Why I Know About Housekeeping
I got my start in the hospitality industry working in hotels and restaurants, and I worked my way up from front desk clerk to managing hotels. No matter how high up you go at a 100-200 room hotel, there’s still going to be days when you have to make beds or clean toilets or cook omelettes because somebody didn’t show up. You’re relying on a pyramid of people, and a great deal of them make near minimum wage or below. Dozens of them have to show up every day in order for your business to run successfully, but you can probably understand why some of them will choose not to make that commute into work in the morning, or why they’d want to work their way up to a better job (and out of your hotel) as fast as possible.
Succeeding in the hospitality business means a never-ending cycle of training replacement staff. When a new hotel opened up, they’d offer $.10-$.25 more per hour in order to lure experienced housekeepers or laundresses over. For a $3/hour employee, that’s a big incentive, and they’ll take that offer. Hotel managers are handcuffed by budgets, and they can’t simply give everybody raises every time a new hotel comes into town. Managers try to keep employees happy, build a positive work environment that people will enjoy, but it’s tough, and sooner or later every employee is going to leave.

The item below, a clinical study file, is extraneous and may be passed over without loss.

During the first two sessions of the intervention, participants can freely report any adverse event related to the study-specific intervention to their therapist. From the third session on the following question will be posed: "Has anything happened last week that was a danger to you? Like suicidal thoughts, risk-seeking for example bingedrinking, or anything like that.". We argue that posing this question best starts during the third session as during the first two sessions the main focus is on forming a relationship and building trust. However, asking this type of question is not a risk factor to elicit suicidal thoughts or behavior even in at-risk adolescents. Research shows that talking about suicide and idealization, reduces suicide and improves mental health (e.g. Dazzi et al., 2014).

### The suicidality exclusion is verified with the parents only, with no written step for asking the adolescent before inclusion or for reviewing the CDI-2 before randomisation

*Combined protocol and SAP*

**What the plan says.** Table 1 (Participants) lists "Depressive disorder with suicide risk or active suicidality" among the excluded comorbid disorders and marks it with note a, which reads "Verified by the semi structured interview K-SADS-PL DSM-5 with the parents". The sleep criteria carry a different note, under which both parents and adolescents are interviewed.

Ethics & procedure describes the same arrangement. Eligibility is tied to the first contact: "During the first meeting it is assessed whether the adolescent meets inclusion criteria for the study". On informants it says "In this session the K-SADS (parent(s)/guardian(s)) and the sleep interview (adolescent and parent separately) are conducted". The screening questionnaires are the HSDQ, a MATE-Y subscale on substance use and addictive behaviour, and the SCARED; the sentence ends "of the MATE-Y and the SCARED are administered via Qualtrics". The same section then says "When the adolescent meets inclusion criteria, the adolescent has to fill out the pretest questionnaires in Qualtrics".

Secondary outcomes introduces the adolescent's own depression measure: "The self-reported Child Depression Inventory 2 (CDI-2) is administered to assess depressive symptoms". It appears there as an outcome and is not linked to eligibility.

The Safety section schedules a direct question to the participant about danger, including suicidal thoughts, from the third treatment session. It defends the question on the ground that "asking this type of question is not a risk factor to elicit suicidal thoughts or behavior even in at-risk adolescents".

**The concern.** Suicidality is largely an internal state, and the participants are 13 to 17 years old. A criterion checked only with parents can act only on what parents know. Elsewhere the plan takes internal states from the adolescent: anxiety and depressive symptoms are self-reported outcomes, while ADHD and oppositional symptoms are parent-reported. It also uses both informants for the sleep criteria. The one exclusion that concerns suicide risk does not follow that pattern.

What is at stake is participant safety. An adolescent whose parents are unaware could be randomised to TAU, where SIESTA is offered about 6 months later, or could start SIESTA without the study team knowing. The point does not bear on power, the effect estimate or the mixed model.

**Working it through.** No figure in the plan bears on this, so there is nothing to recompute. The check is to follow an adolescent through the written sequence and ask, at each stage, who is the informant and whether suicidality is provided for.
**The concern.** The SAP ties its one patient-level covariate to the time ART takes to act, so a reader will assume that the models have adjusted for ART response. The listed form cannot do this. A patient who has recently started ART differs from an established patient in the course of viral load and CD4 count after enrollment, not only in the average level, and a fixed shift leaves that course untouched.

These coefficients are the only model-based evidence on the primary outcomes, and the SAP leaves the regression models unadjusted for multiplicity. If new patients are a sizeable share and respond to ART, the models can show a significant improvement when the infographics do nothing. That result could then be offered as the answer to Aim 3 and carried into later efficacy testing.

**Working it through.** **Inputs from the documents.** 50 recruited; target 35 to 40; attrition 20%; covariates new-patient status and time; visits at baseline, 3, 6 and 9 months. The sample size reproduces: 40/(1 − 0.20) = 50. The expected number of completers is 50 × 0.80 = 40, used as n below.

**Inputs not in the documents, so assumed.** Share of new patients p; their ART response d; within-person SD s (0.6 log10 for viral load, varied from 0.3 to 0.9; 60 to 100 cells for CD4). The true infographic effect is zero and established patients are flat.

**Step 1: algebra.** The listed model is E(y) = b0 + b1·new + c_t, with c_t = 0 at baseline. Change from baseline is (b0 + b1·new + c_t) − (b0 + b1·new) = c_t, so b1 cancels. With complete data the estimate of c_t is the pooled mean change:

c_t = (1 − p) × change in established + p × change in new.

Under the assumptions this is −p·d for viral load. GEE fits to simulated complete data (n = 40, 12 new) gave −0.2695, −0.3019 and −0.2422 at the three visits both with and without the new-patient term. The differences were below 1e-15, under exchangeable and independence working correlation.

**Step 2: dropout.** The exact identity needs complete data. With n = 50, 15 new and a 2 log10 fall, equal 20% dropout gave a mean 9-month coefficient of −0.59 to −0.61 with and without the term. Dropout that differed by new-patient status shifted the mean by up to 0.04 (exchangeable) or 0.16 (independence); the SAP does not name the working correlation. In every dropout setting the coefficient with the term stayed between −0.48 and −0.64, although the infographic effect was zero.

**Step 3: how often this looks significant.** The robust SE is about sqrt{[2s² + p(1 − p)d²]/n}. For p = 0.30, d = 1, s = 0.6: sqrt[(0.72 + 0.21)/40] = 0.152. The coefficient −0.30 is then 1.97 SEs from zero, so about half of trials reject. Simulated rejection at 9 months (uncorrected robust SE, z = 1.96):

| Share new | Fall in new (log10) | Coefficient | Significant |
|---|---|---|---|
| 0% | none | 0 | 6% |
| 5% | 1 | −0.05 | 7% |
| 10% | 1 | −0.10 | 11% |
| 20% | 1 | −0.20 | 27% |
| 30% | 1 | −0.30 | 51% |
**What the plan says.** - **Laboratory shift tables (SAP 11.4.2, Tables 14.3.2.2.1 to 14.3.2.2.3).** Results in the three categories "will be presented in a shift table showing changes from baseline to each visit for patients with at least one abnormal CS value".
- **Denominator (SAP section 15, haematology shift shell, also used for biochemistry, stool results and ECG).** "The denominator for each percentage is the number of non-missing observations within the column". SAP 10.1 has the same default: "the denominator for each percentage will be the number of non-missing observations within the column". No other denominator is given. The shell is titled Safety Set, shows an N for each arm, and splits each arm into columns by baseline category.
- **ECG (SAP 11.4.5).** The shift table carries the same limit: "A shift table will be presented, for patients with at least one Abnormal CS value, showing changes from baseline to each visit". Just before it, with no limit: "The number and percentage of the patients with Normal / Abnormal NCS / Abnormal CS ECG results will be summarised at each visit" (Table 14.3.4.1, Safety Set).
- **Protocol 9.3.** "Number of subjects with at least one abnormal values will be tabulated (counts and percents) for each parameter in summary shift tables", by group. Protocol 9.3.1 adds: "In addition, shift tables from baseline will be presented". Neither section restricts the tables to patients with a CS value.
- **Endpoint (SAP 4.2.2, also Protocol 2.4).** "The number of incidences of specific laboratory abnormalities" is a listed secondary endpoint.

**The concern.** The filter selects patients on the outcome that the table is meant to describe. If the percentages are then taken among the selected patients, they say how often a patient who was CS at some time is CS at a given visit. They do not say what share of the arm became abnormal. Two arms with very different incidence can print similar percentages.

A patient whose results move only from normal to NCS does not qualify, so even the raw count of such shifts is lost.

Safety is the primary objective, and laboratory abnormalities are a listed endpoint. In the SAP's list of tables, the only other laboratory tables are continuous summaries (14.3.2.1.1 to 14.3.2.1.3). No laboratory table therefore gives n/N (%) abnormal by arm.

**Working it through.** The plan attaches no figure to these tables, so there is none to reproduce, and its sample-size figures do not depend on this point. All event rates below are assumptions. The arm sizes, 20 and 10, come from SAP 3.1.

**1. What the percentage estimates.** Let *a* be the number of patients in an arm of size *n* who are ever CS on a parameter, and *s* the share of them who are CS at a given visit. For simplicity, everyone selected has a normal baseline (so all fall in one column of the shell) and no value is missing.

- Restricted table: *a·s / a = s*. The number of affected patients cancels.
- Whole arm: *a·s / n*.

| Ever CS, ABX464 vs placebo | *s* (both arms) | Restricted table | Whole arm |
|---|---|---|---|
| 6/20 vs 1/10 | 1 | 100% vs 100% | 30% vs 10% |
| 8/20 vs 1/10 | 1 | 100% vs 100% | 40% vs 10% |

Employees Are Replaceable
I can almost hear the protest comments rolling in now. “But you have to train people and promote from within,” they’ll say. “You have to make sure there’s opportunities for everybody as they grow!”
That’s naive. If you’re running a kitchen, somebody’s gotta wash the dishes, and nobody wants to be a career-long dishwasher. You can’t have an entire kitchen made up of head chefs, and furthermore, when somebody makes it to head chef, they aren’t itching to leave. You can’t expand your restaurant to more locations simply because you’ve got a few good chefs – there has to be a market demand for your food, ample room for expansion, and a lack of competition.